If not conviction and removal from office, then what?
As it becomes increasingly obvious that the votes needed to oust President Clinton will not materialize, witnesses notwithstanding, senators are searching for a rebuke that is short of conviction.
Driving the current maneuvering in the Senate is a determination that the president understand just how unhappy many lawmakers are with his actions. Few senators want to enable him to claim he's been vindicated when the trial ends, perhaps by mid-month.
As Sen. Dianne Feinstein (D) of California puts it: "We don't want to come out of this leaving a view that this conduct is acceptable for the president of the United States."
Bipartisan answer eludes
A leading idea, but a controversial one, is a "finding of fact" plan, in which a majority of senators would find Mr. Clinton committed some of the acts charged by the House prosecutors. A task force of seven Republicans, appointed by Senate majority leader Trent Lott, is expected to come up with draft language today, which it will then test out on certain Republicans and Democrats.
In the end, it's the inclusion of at least some Democrats that may be key. If the senators fail to find a bipartisan approach, they will only enable the White House to claim - as it did during a kind of pep rally on the South Lawn on the very day the House voted two articles of impeachment - that the whole procedure was illegitimate because it was partisan .
"If it's not bipartisan, it doesn't mean anything," says Charles Cook, an independent political analyst here.
As sure as the sun rises, however, is the fact that Democrats and Republicans are far apart on how best to register their disapproval.
The finding-of-fact plan, floated last week by freshman GOP Sen. Susan Collins of Maine, is by no means the assured course of action.
Democrats and the White House don't like the idea. When it comes to the impeachment trial, they say, the Constitution allows only for a vote to convict or acquit, with automatic removal following conviction. The Collins plan is a "de facto conviction without removal," says White House spokesman James Kennedy.
"Finding of fact is a misnomer. It's a finding of guilt," echoes David Carle, spokesman for Democratic Sen. Patrick Leahy of Vermont.
That plan is stronger than the censure option, the alternative the Democrats favor, in that it would connect Clinton with wrongs alleged by the managers. Mixed in with the impeachment
process, it would also become a nonretractable part of the trial's record. Censure, which would be proposed after the trial, could be revoked - as it has been in the past.
The current thinking is that the Collins motion would be introduced after the senators hear all of the evidence, but before their up-or-down vote to convict or acquit.
Multiple dangers lurk in the Collins plan for the White House. If, say, two-thirds of the senators find the president committed certain charges, they're that much closer to removing him, even if there's an understanding they won't. The "findings" could be interpreted as high crimes and misdemeanors and the acquittal challenged before the Supreme Court.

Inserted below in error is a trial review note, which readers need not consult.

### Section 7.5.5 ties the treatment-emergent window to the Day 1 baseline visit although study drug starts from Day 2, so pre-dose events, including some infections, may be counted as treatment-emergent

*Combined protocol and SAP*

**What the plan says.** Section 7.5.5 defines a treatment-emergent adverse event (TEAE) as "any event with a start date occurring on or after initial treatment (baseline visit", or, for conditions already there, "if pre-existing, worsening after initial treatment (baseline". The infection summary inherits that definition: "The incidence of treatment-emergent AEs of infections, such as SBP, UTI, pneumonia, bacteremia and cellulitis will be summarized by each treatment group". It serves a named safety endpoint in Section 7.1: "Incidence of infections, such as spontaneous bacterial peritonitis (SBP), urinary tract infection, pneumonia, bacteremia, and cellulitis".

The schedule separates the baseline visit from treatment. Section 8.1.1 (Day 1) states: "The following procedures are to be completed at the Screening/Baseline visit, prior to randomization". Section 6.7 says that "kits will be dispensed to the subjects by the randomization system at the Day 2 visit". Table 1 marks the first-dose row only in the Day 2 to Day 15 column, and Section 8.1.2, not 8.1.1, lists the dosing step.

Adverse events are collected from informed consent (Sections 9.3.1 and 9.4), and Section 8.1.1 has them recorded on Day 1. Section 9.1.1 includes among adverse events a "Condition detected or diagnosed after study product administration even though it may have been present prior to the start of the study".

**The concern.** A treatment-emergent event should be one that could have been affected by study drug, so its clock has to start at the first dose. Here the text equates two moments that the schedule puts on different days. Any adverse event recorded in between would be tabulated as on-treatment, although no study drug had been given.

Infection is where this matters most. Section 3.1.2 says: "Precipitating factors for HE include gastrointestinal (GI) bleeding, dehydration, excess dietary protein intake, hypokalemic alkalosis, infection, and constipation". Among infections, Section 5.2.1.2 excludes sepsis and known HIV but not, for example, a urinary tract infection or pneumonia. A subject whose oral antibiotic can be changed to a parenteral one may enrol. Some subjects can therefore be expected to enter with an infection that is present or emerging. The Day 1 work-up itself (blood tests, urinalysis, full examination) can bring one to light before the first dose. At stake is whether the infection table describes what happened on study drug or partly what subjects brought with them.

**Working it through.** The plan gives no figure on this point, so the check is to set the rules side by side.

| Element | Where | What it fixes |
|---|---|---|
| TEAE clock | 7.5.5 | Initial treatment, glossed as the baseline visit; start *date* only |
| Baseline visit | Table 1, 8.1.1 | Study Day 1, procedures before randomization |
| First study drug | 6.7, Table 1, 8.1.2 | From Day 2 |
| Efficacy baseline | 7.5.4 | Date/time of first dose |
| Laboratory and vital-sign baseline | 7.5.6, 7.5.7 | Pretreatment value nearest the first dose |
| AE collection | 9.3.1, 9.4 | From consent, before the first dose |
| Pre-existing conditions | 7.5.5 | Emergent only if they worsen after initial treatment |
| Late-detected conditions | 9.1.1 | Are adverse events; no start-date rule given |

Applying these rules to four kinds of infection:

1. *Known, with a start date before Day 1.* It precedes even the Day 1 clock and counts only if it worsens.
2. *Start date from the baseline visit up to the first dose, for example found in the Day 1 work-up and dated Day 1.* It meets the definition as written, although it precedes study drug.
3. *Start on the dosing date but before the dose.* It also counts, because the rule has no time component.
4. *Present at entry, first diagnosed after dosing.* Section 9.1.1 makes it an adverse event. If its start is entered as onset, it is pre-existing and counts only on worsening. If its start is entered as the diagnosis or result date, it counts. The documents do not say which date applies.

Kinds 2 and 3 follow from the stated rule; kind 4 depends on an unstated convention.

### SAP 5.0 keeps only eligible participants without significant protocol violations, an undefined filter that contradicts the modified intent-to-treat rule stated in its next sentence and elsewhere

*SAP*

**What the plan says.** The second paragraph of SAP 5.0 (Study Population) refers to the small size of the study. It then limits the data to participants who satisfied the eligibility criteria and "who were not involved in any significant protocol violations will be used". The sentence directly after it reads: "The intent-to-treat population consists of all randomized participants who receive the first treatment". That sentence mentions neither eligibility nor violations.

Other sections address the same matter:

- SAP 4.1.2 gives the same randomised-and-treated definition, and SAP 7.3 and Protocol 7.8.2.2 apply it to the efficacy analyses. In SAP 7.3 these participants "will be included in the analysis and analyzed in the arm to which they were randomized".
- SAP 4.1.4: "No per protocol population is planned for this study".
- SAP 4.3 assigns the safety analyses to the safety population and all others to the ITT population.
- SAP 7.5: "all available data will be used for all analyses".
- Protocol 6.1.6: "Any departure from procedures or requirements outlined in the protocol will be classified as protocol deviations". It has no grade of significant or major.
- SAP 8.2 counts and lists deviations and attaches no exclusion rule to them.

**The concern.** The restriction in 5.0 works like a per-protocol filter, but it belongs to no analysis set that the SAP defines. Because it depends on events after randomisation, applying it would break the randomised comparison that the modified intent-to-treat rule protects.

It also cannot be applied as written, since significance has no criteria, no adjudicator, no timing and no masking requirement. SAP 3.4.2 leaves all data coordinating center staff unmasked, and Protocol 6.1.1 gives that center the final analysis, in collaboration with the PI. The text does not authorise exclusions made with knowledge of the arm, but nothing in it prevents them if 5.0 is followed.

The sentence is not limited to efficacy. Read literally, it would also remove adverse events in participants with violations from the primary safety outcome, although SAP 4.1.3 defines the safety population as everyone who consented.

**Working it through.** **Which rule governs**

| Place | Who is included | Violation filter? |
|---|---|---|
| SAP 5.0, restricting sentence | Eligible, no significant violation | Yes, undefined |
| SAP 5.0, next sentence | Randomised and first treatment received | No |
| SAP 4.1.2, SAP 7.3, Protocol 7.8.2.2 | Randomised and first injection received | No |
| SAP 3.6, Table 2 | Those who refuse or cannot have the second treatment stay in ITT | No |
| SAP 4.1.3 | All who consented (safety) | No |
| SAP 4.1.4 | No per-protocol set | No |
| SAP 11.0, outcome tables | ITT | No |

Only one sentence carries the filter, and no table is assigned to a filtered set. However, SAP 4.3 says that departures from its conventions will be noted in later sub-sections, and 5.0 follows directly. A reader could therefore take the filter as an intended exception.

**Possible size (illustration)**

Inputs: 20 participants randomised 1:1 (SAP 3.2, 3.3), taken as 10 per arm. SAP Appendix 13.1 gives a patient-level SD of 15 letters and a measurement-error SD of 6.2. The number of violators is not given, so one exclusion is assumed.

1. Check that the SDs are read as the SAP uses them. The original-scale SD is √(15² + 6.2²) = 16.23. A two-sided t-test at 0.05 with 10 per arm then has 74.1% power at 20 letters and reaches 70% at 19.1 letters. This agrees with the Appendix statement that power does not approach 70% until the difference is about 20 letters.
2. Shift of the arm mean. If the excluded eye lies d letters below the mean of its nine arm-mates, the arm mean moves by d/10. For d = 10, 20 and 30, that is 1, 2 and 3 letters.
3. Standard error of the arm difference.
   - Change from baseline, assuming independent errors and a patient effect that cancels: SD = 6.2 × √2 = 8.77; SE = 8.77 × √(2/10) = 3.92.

Moreover, the findings could buttress independent counsel Kenneth Starr's case if he indicts Clinton after his White House term ends in 2000 - if Mr. Starr doesn't indict the president while he's still in office, as recent news reports indicate the independent counsel is considering.
Not all Republicans are on board with the findings of fact, and supporters of the Collins plan have spent the past few days defending its constitutionality and insisting that it won't include sensitive language such as the words "guilty," or "perjury" or "obstruction of justice."
Dave Lackey, a spokesman for GOP Sen. Olympia Snowe of Maine, says the findings draft will aim to be broad and short, to gain support of the GOP majority and perhaps even some Democrats - though only a simple majority would be required to pass it.
"Democrats have expressed considerable interest, even if unease," says Mr. Lackey, whose boss is on the task force to draft the findings of fact.
But whether it's findings of fact or censure, the devil's in the details. Both approaches could break down over failure to agree on language.
One way to avoid all of this would be to have "censure 100," as Brookings Institution political analyst Stephen Hess is calling it. Each senator, he suggests, could simply write his or her own statement of displeasure with the president's behavior.
Mark Rozell, a political scientist at the University of Pennsylvania in Philadelphia, says that with either findings of fact or censure, senators seek to admonish the president without going so far as to remove him. "But there's a question whether you can have it both ways," he says. "The Senate votes on whether to convict the president. Period."